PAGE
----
- Personnel references, especially from tournament organisers, well known anglers, etc. Nearly all anglers who send in resumes I will follow up who they are from organisations like ABT, fishing publications and look for their profile on Facebook, Twitter, forums and similar;
- A list of gear you already own or use;
- Tackle requirements with more emphasis on types of gear i.e. rod weights or reel sizes rather than, “I need 5 Certate’s with 5 Steez rods, plus ten spools of braid…”
- Photographs or pictures of yourself;
- A list of what you can do for your potential sponsor.
Other things to consider are to contact the person in charge of sponsorship directly. Likewise, enquire to the distributor or manufacturer when they set their budgets for the following year. All companies have a budget time and if you submit your sponsorship enquiry after this time most likely it will be denied.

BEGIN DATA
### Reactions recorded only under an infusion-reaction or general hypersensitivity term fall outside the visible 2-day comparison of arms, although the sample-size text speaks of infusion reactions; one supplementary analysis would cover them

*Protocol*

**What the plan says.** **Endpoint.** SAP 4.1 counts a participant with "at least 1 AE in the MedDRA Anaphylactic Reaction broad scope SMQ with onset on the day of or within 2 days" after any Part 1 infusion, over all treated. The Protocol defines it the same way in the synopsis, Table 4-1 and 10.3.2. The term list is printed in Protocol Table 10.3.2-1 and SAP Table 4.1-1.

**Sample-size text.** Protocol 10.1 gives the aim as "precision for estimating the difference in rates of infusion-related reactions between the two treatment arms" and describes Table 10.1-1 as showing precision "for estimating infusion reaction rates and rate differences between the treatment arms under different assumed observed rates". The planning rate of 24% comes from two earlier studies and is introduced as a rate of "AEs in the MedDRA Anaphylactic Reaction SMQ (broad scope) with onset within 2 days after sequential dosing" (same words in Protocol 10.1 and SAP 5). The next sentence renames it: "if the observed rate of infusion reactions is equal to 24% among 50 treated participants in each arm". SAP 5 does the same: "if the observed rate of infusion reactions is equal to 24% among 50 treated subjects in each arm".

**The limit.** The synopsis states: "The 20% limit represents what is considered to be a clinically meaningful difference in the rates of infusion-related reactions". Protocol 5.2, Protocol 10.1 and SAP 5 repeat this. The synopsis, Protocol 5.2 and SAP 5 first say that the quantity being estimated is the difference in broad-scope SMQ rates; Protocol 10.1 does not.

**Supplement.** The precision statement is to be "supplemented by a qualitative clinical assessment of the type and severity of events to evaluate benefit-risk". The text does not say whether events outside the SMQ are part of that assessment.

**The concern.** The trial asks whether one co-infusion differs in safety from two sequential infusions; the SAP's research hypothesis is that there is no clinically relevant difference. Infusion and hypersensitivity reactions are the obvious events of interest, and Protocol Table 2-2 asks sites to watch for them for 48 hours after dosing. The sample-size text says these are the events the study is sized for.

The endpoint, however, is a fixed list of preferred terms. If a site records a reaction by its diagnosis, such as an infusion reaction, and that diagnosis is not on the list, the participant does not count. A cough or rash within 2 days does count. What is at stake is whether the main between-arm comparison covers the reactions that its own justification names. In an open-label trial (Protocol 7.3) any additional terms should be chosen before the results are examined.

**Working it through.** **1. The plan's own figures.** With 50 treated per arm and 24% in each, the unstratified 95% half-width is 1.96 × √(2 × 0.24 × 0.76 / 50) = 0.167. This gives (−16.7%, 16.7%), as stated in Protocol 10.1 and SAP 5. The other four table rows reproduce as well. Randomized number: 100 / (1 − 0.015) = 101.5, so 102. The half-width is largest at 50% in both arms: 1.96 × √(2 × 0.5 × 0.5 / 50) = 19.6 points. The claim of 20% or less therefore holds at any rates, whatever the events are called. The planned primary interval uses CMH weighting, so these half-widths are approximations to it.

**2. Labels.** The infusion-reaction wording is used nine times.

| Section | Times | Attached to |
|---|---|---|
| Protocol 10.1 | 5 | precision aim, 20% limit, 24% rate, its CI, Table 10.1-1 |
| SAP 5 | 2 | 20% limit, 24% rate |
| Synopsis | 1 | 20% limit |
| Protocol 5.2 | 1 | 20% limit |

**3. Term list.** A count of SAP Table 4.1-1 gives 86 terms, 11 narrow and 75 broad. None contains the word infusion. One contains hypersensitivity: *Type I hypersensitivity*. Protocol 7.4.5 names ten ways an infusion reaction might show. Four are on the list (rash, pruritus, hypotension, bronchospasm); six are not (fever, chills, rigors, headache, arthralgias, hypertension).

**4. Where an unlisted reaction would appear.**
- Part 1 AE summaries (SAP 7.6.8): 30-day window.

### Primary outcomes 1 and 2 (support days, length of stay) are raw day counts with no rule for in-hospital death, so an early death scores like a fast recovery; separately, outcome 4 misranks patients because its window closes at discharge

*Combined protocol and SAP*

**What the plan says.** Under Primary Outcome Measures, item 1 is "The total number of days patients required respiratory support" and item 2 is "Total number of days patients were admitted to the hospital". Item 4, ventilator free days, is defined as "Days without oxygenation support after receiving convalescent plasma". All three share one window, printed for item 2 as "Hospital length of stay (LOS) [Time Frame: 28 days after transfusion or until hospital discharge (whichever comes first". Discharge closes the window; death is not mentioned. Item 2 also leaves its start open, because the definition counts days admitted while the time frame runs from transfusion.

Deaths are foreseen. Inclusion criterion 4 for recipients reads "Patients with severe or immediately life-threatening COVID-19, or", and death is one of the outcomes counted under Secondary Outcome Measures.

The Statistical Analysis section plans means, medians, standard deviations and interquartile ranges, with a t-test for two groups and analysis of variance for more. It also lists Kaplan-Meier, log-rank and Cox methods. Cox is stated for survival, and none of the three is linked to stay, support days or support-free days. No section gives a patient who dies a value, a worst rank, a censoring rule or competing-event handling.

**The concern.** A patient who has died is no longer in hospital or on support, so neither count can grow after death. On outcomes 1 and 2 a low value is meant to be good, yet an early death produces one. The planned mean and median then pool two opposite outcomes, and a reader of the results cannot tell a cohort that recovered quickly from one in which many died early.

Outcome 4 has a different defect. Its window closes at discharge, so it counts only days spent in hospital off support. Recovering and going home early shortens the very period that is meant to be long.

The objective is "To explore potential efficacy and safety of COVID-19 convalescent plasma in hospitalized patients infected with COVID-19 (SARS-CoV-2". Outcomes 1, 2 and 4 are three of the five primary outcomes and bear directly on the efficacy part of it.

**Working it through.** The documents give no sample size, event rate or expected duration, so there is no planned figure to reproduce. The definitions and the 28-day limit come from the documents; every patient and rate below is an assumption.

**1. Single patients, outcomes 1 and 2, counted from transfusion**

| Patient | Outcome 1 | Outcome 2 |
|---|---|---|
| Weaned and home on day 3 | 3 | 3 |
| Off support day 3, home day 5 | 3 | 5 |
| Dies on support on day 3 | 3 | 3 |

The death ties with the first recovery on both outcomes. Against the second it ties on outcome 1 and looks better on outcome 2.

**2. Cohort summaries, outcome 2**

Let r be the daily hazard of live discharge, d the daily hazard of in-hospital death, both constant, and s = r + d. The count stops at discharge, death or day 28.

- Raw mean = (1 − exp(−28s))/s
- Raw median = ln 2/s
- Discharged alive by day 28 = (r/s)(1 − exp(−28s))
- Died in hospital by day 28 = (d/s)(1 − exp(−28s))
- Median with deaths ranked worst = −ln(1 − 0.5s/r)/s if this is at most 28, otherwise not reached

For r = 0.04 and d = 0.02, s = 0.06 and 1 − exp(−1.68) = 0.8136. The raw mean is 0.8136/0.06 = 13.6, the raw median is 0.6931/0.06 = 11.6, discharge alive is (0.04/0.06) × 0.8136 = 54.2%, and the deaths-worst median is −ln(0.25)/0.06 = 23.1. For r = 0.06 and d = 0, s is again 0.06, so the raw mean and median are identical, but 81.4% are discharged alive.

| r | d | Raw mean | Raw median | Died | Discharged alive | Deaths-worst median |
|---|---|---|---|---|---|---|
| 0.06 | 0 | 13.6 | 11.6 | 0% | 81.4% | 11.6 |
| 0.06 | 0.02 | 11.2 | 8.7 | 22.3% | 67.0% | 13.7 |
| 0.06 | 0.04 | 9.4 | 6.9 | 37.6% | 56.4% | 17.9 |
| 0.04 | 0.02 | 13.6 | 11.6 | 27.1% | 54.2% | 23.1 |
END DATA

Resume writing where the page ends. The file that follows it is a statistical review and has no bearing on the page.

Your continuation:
If you do get denied sponsorship spend the next year improving your skills and try and promote the company you wish to be sponsored by. When it comes the time to enquire again you have 12 months of a ‘resume’ to show them.
- How not to request sponsorship!
This is an area that I see every day. Anglers looking for sponsorship often send the most simple or ridiculous requests. Here’s a few ‘don’ts’ that will improve your chances for sponsorship.
- Send your proposal to multiple manufacturers at the same time and their email addresses are included in the email. It’s amazing the amount of times I receive a request that includes multiple email contacts of our opposition;
- Use a joke style email name, like crazywog69@ or muffdiver@, etc. These are actual email addresses I have received and they are just a reflection of your character;
- Send an email, message, letter just saying, “I love Daiwa can you sponsor me?” No other details, no contacts, etc. Requests like this just get deleted, I do not have the time to reply to an email with no information;
- Send an email with an attachment file, like a PDF, Word file, but with no introduction from yourself in the email;